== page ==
14 October 2017

14th October 2017 - To celebrate the inaugural meeting of the Society we had an afternoon with John Cowlin


The Society was formed in 1952 and as recorded in FPHS Newsletter No 1 the inaugural meeting took place on 18 October 1952 and so this was the closest date to our inauguration. Colonel G R Crouch was appointed President and John A Smith as Chairman - names that will be familiar to a great many as they appear on covers and also both wrote articles for the philatelic press. However, the first Society meeting did not take place until some three months later on 24 January 1953 at the Lawns Hotel, South Kensington. Now back to our afternoon with John Cowlin - what was he going to show ? We had previously seen John’s fantastic displays of both early postal history and what can only be described as a unique collection of picture postcards, but hadn’t any idea until he started his display …………

We were in for an afternoon of postal history from 1759 to 1815 - starting with the Seven Years War and a cover in early envelope format struck with Armee D'Allemagne cachet 1759, to Jacobite Sir Richard Warren, followed by a entire to Monsieur Monsieur Gerry, from Guy Louis Durfort Lorges, posted on 11th August 1760 and then an item from the French Revolution, a letter dated Paris 9th January 1793, from Jean Marie Roland de la Platiére. These were then followed by a number of items from the French Revolutionary War’s between 1789 and 1795, including two Armée Catholique et Royale banknotes printed in Chatillon near the river Sevre, on printing plate's engraved in England

John showed two counterfeit assignats (banknotes). An assignat was a type of a monetary instrument used during the time of the French Revolution and the French Revolutionary Wars. Those shown were a 10 Livres issued on 24th October 1792 and a 25 Livres issued on 6th June 1793, probably forged by the British. They were intercepted in the Batavian Republic during the French occupation of 1795-1806. The Batavian Republic was the successor of the Republic of the Seven United Netherlands. It was proclaimed on 19th January 1795, and ended on 5th June 1806, with the accession of Louis I to the throne of Holland.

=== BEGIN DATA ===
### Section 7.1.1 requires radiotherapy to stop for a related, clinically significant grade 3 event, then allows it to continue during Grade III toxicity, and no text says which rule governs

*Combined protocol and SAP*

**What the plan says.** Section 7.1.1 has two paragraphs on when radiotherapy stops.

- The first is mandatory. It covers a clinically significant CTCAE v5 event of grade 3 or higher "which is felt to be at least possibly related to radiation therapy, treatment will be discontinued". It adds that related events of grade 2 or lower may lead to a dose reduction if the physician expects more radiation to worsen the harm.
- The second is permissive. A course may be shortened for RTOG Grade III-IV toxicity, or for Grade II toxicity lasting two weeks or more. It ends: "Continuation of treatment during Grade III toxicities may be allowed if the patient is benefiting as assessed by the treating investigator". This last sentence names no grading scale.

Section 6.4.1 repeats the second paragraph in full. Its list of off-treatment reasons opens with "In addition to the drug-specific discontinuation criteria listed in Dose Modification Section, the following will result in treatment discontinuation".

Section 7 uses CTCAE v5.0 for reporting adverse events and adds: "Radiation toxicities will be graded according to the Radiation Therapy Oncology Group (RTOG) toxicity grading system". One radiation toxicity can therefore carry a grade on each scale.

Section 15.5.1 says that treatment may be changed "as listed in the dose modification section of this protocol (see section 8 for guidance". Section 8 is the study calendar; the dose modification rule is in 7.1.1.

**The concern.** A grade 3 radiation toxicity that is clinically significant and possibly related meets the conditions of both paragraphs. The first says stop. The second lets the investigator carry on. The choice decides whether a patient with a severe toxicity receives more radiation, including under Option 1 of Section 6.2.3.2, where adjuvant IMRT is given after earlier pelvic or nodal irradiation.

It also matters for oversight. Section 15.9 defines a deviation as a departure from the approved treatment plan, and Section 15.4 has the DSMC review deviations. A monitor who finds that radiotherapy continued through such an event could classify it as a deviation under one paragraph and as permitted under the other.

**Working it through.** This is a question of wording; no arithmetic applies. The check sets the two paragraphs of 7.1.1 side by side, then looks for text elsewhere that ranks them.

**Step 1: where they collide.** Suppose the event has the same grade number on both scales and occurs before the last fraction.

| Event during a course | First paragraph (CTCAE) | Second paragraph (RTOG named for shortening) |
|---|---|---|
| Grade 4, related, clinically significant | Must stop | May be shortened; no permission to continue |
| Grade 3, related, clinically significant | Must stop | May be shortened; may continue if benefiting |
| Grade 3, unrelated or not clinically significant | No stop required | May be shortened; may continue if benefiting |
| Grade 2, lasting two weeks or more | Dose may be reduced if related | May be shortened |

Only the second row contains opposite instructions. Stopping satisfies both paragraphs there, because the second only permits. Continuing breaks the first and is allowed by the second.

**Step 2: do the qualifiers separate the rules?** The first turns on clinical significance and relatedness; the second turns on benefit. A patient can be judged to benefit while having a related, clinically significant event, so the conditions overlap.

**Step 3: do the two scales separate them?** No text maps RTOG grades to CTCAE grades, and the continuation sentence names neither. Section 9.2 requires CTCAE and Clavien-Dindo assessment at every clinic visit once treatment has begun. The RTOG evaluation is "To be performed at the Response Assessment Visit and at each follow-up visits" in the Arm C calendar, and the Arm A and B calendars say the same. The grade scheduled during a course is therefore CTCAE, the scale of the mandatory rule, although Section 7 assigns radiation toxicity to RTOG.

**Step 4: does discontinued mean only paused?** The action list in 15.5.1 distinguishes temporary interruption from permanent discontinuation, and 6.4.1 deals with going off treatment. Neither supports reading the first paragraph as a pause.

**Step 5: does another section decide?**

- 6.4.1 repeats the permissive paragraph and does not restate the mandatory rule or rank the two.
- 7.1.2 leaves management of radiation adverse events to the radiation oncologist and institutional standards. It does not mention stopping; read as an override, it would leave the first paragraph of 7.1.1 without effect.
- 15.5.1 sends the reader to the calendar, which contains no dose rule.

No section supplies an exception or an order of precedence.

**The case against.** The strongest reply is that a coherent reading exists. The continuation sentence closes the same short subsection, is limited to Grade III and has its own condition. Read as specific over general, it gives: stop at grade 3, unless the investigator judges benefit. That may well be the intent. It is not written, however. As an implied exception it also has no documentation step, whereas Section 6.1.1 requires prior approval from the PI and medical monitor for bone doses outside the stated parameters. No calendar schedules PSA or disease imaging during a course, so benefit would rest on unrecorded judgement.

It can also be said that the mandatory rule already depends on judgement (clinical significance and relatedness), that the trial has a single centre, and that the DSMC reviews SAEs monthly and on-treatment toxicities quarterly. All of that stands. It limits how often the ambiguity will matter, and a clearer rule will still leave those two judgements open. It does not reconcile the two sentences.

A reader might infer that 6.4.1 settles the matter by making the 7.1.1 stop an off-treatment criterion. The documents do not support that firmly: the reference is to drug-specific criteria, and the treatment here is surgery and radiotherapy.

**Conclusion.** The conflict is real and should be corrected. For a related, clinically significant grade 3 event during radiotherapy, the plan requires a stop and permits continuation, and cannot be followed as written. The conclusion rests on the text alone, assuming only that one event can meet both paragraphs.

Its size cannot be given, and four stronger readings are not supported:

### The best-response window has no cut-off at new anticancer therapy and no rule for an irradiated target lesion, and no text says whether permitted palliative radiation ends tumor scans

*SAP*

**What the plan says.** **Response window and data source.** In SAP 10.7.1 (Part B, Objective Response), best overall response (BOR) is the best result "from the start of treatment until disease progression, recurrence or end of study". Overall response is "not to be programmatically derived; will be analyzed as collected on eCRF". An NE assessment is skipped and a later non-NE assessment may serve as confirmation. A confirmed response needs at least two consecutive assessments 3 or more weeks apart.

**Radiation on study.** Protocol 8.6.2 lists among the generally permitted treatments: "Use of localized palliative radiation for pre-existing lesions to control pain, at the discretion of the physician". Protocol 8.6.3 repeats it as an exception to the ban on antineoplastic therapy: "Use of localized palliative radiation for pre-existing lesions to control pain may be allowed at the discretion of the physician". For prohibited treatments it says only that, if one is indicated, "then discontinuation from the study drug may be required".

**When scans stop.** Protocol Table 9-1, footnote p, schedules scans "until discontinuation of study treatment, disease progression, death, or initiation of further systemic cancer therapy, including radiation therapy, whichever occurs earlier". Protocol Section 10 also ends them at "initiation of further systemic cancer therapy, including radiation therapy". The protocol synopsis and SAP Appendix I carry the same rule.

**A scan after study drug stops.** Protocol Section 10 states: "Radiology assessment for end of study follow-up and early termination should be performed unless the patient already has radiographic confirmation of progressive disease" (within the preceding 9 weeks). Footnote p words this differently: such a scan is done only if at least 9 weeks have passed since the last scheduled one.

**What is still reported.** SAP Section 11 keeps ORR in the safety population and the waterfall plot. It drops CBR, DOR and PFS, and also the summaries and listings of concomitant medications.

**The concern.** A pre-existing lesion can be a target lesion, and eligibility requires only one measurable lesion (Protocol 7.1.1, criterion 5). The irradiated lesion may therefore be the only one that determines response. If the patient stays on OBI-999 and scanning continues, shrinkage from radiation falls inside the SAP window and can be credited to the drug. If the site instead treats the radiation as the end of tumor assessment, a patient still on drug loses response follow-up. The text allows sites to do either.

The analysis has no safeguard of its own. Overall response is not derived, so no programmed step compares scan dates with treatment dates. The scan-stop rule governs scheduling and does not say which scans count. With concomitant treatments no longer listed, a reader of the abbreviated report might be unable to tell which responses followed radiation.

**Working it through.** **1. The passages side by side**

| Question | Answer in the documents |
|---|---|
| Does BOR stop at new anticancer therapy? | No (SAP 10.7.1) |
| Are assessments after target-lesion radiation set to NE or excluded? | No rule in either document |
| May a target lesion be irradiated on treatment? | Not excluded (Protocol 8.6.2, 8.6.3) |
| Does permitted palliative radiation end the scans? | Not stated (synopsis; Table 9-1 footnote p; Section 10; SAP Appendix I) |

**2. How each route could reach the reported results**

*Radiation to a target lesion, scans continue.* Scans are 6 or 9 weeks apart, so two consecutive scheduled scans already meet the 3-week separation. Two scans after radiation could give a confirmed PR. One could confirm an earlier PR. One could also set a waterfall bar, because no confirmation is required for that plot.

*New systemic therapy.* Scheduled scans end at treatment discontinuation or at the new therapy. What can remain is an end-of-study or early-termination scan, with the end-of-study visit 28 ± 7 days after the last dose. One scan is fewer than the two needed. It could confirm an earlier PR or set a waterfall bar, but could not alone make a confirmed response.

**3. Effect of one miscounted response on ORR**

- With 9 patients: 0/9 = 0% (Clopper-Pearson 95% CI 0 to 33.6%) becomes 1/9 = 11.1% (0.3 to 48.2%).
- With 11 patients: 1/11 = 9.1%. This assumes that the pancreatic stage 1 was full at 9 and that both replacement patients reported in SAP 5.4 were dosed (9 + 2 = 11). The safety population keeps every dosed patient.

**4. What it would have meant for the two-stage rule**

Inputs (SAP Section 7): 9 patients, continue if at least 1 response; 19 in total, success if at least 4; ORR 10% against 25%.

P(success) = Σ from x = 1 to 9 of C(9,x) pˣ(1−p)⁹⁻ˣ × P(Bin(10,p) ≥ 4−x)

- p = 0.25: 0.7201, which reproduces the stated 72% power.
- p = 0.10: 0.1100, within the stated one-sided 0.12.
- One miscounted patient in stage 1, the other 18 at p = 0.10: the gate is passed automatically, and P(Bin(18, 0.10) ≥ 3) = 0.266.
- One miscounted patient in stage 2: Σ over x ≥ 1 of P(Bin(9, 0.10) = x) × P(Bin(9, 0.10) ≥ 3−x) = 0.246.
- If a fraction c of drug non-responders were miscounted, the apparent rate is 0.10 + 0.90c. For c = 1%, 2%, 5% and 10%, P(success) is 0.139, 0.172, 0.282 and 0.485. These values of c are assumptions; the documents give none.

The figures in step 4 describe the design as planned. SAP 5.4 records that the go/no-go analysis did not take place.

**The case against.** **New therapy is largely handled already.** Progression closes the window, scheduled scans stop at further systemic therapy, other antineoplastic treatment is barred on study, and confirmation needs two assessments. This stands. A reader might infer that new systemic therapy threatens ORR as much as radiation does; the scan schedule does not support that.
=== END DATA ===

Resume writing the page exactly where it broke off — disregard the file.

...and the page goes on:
The 1798 Rebellion in Ireland was well covered with an entire to Mr George Dickson from Sligo to Portadown and three letters to David Balfour Esq., Edinburgh from a Colonel Balfour in Monaghan, Ireland. Naval mail was also represented with an entire letter to George Dunlop Esq. Ayr, Scotland from Walter Kennedy serving on HMS Hind in Leith Roads on17th December 1798. There was also an entire written on board HMS Tigre at Alexandria, Egypt, on 7th March 1799 from Sir John Douglas and a Campaign letter from Colonel Frederick Hill Flight, Royal Marines, from HMS Ville de Paris on 13th May 1799 to Charles Cox, Bartlett's Buildings in Holborn, London. We next travel to Italy with an entire letter from French occupying forces posted from Milan to Lyon France, on 20th August 1800 and to Russia in 1801 with a signed letter from Russian Emperor Tsar Alexander I (1801-1825), who became the first Russian King of Poland (1815-1825) to Lieutenant General Baron Beningsen.

John showed us an autographed wrapper signed by Nelson and Bronte 1801 and an original manuscript order signed with his left hand “Nelson & Bronte” onboard HMS Victory at sea on 16th October 1804. He also showed a POW Transport Service Parole document of 1803 issued by the Commissioners for conducting His Majesty's Transport Service and an Inverness Militia soldier’s letter of 14th January 1804 which was an application for the allowance made by law to families of soldiers serving in the Militia and Army of Reserve.

Now to the Napoleonic Wars of 1799-1815 - starting with a counterfeit Austrian banknote of 1806 - produced by the French and an entire from Napoleon's Great Army in Polish territory, from Warsaw to Marne, with a red cachet N° 6 GRANDE-ARMÉE, posted 11th January 1807. Then to the Siege of Danzig where François Joseph Lefebvre reported to the Emperor and asked for the decoration for all those who were particularly distinguished. Bringing us to the end of the first half we had an entire from Pietro Teulie on 1st January 1802 addressed to the Italian Minister of War Milan. Pietro Teulie was killed on 18th June 1807 during the siege of the Prussian fortress of Kolberg.